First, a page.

Lately there has been a lot of talk about President Obama’s deportation program and the impending 2 million deportation mark we expect to reach by the end of this year. It’s a policy that has been widely criticized by immigrant rights activists, but with less focus on how and why it is being implemented.
Since 2006, our immigrant system has operated under a detention “bed mandate” that requires ICE agents to maintain a minimum of 34,000 immigrants each day in U.S. detention centers.
This creates all kinds of incentives for agents to detain undocumented immigrants, even for the most minor offenses, tearing families and lives apart.
And for what? Personally, I see no logic behind this policy besides a blatant effort to fund the private prison industry, which owns 50% of the 250 detention centers running in the United States. According to Presente.org:
Putting someone in a private detention center costs $160 each day, or $2 billion each year – a huge giveaway to private prison companies like GEO Group. Meanwhile, alternatives to incarceration cost as little as $17 per day, are effective, and they keep immigrant families together as they wait for due process.
In this interview with the Real News, Catalina Nieto, the Field Director of Detention Watch Network, argues that this policy makes it so that anyone who is deported is detained, where they have no right to due process, and live in inhumane conditions. In order for a detainee to see loved ones, their families are often required to drive extremely long distances to reach the detention center he/she/they have been arbitrarily placed into. This is unacceptable. For Nieto,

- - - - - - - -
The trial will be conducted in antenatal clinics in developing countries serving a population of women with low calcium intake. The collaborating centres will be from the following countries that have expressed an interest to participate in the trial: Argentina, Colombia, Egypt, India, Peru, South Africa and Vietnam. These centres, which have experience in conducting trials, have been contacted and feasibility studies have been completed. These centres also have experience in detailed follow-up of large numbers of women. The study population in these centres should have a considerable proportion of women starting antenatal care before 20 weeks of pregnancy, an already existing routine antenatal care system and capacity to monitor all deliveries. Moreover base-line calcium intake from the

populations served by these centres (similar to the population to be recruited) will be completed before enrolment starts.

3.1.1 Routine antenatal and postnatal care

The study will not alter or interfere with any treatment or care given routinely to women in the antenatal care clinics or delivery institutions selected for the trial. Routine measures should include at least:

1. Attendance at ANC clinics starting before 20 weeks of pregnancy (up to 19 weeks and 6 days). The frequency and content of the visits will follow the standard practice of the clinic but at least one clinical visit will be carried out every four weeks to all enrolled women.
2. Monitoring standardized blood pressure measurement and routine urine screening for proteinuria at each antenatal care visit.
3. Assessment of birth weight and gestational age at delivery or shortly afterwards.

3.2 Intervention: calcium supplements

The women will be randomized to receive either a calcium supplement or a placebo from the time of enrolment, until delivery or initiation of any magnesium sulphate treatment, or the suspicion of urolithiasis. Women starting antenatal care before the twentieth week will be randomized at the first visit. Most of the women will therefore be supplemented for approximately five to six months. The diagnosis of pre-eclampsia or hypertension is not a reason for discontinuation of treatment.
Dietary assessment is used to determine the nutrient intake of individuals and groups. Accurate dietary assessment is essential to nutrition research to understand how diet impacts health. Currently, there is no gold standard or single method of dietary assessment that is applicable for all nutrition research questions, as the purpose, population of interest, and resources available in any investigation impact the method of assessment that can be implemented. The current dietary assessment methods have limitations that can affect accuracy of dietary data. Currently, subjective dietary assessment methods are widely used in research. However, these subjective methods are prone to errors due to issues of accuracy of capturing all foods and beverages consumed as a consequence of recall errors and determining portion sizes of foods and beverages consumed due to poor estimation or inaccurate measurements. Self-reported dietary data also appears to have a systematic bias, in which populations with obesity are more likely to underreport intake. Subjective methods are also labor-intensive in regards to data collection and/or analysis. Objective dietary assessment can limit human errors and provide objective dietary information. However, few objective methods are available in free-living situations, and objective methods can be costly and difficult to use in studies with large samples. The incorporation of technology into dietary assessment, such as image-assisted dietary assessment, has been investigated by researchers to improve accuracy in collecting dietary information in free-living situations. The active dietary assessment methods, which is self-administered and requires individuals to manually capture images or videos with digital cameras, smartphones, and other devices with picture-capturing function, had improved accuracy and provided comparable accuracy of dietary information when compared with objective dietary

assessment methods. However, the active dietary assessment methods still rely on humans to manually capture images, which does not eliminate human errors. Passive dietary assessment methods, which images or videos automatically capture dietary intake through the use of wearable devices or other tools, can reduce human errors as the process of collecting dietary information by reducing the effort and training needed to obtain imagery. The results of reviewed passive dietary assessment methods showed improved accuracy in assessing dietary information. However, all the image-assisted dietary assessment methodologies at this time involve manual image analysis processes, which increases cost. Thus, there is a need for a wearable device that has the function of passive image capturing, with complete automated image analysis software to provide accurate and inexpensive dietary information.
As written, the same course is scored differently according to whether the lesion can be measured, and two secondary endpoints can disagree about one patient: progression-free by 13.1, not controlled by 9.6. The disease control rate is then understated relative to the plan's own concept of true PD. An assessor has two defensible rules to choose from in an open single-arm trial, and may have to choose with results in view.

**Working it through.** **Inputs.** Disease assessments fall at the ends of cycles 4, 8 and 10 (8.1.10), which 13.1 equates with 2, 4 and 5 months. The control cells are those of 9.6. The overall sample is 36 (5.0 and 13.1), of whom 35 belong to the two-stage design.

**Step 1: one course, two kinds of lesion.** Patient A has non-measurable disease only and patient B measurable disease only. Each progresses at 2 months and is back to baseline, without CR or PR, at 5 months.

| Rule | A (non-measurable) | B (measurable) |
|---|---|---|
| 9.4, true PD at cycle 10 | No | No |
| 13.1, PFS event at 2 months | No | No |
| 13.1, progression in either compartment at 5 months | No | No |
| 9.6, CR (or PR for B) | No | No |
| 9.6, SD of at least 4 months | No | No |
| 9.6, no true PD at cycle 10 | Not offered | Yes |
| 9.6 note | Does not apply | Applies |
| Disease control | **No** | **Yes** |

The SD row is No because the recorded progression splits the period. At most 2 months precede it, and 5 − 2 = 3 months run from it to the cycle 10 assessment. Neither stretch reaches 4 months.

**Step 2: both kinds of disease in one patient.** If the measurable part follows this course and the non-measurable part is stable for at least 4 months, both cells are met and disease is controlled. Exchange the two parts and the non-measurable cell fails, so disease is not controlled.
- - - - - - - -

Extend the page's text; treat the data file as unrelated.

Eliminating mandatory detention should be key to any immigration reform. Eliminating the 34,000 bed quota should be part of any immigration reform, which we’re not seeing right now in the proposed bills. Also, a lot of people who have criminal convictions would not get any protection, would not get legalization. And we want to make sure that any immigration reform that’s coming from the Congress really protects all immigrants, not just a few. Right?
This policy plays a huge factor in the record-breaking deportations we are seeing under the Obama administration: if we want to put an end to families being torn apart, this is where we start.
Already, 14,000 people have signed Presente.org’s petition and 65 members of Congress have requested that the President remove this funding request. Will you be the 14,001st person that gets Obama to listen?
“President Obama could push back against this policy. Instead, his budget request legitimizes it. It’s one thing for GOP extremists to request a policy like this — it’s another thing entirely when a President who claims to support our communities does.”